-I find Phil Esterhaus very entertaining. He's the character who briefs everyone in the episode openers in the first three seasons, ending with the iconic "Let's be careful out there". Phil is well into his 50's, and in the early season(s) ends up dating & almost marrying a 17-18 year woman, who is a senior in high school. Who does this guy think he is, Woody Allen?! - LOL. In any case, somehow, I don't think a storyline like that would fly today on a network TV series...but maybe I'm wrong

-The one character I find extremely obnoxious, flaky, and comical - is Fay Furillo (Frank's ex-wife). She is very needy/helpless is always coming to the station for help from Frank since her life is always in shambles. You get the definite impression that she hassles Frank more after the divorce than she ever did when they were married - LOL. She is unintentionally amusing, and I feel like her character is almost played for laughs. I.e., none of her relationships ever work out - the guys always seem to be secretly married, are dropping dead on her (which happened with one of them), etc. - hilarious. In another episode, she got involved with some kind of feminist newspaper/movement - but, dropped out when the "leader" of the movement put the moves on her - LOL. She also seems to walk into the station at the worst times, i.e. when some creep needs to be subdued & she unintentionally gets in the way, etc. She's definitely got the worst luck of any character on the series - LOL.

-With several of the characters sleeping with each other (notably Furilllo & Joyce Davenport) and/or airing their personal business/dirty laundry @ the station, it's surprising that anyone ever gets any work done

Though the series is incredible, I don't find it to be quite as good as later crime dramas like Homicide: LIfe on the Street, NYPD Blue, The Wire, etc. However, it's notable that this came first, and almost certainly paved the way for many of these later series.

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Nostalgic for the '80's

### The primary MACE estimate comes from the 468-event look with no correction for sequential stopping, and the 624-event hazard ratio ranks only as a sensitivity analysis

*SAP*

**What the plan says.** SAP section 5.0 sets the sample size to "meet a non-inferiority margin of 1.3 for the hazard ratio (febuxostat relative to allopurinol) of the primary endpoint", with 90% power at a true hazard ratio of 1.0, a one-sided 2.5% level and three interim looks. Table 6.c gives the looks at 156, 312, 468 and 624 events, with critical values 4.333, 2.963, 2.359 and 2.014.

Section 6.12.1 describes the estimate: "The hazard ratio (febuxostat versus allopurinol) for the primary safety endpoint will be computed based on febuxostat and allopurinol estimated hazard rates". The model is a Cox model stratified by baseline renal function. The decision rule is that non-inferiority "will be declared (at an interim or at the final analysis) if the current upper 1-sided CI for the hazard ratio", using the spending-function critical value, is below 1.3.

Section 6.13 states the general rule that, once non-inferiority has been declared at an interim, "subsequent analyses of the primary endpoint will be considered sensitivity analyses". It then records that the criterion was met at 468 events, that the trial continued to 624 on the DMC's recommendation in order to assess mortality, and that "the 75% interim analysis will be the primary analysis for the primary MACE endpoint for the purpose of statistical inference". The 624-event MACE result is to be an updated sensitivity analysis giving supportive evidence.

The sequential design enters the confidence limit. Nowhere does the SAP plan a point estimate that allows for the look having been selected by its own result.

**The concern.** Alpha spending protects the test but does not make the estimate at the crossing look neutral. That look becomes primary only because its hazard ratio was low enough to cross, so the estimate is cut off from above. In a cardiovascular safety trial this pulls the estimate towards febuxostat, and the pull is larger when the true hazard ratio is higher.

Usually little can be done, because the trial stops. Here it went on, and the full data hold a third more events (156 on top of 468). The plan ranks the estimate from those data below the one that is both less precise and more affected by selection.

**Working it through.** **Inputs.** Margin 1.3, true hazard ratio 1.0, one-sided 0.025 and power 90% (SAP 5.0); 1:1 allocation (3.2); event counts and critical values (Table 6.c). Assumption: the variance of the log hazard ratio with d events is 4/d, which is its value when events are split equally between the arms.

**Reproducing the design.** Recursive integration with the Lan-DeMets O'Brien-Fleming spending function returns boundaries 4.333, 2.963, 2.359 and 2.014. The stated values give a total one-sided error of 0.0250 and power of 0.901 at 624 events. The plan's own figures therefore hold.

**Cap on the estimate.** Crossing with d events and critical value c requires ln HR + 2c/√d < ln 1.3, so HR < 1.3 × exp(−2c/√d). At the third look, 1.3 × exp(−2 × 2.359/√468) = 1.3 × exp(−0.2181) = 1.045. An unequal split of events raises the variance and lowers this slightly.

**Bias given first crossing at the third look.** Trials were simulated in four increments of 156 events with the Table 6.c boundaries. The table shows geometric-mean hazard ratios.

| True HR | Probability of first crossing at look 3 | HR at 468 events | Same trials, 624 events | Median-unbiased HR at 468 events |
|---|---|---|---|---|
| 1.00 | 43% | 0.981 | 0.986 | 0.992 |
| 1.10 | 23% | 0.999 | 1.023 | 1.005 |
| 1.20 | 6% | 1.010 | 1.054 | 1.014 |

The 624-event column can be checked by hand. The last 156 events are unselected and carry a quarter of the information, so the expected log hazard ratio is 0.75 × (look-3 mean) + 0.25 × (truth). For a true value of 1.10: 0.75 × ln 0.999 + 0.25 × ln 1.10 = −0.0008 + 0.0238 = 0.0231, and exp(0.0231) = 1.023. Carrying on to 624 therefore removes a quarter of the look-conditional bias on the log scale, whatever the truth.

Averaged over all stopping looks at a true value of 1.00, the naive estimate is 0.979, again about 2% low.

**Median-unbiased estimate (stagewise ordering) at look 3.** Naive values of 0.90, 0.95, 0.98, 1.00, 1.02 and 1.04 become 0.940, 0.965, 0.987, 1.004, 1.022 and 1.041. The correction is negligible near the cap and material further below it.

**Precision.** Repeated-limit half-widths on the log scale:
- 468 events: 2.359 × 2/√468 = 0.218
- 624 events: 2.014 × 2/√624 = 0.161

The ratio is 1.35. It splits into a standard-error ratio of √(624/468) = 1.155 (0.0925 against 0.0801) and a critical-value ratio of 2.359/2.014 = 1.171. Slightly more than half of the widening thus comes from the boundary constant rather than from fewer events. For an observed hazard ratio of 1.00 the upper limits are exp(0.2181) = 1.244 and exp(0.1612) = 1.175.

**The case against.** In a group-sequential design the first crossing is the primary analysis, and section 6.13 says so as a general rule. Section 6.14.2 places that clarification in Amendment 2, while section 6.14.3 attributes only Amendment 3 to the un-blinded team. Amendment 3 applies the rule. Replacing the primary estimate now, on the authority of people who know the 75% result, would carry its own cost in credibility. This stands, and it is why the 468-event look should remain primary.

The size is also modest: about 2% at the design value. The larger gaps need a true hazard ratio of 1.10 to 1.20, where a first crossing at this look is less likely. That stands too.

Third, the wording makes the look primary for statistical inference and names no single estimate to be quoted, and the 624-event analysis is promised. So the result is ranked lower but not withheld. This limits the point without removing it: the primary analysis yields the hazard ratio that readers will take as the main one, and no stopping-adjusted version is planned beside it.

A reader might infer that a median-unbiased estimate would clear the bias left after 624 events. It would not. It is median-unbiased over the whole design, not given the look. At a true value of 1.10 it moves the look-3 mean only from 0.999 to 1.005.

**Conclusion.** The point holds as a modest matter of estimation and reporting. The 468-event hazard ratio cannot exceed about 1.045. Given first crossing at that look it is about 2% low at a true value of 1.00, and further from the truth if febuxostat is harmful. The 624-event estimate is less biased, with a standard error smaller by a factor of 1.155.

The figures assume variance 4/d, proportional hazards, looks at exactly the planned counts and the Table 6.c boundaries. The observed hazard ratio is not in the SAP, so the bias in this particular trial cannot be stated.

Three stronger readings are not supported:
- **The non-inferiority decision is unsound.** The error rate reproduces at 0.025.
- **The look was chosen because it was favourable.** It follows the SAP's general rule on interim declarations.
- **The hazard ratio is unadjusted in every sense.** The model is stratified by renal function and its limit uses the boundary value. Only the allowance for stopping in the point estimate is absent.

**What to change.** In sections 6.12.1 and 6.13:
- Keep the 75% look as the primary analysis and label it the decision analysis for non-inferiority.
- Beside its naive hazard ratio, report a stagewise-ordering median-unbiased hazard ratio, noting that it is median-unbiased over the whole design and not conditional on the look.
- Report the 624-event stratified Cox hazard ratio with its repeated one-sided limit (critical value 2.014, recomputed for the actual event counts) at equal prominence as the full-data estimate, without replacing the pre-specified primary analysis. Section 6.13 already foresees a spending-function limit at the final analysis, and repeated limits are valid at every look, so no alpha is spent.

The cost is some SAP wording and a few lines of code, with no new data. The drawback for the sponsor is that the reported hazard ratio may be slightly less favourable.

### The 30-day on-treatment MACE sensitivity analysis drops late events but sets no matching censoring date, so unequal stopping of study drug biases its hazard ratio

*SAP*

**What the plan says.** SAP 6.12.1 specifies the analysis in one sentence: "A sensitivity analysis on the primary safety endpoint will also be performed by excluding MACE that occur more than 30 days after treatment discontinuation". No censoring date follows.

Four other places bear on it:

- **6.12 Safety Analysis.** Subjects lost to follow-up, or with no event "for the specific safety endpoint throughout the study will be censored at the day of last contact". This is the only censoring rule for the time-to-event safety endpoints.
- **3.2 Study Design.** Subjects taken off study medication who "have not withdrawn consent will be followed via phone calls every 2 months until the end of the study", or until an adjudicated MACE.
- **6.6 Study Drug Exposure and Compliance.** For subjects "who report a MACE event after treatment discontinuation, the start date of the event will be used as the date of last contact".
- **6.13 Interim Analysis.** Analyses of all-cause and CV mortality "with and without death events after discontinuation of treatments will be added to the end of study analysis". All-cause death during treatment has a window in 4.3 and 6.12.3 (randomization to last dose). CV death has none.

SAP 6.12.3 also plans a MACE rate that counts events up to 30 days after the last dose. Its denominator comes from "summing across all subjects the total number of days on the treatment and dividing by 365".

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Some other comments about HSB:

-There is a very funny running "joke" (through S04) involving the vicious Belker & a non-violent thief that he keeps bringing in for booking. This particular thief always gives a different name when asked (obviously all are fake), despite the fact that he knows Belker has brought him in numerous times before and would be able to tell he was lying about at least one of the names...However, what make this even funnier is that Belker never even calls him out on this, but just ignores it and goes on with the questioning. Hilarious [Wink]

To add to the humor here, it seems that every time Belker brings in this particular thief, Belker's mother calls. The thief (sitting right there) can't help but overhear the conversation, and after Belker gets off the phone he usually offers him some "sage" advice on how to deal with the given situation - LOL [Wink]

-The idea that this show takes place in an unnamed city/metropolitan area (rather than a specific place) is emphasized in the episode when Joyce Davenport & Frank Furillo get married in a very small ceremony. The priest says something like, "By the power vested in me by this state, I now pronounce you man & wife" - without mentioning the particular state they're in. The show's producers/writers definitely went out of their way to NOT have the series take place in a specific place, which was a completely different approach from any & all other TV crime dramas I've ever seen. Interesting & unique approach.

- After the actor who played Phil Esterhaus passed away in a previous season (first IRL & then on the series), they replaced him with the somewhat serious but also witty Stan Jablonski (aka "Stash") who took Phil's place in briefing everyone at the beginning of each episode. And, the iconic ending statement "Let's be careful out there!" was replaced with the much more cynical "Let's do it to them, before they do it to us!" - ha ha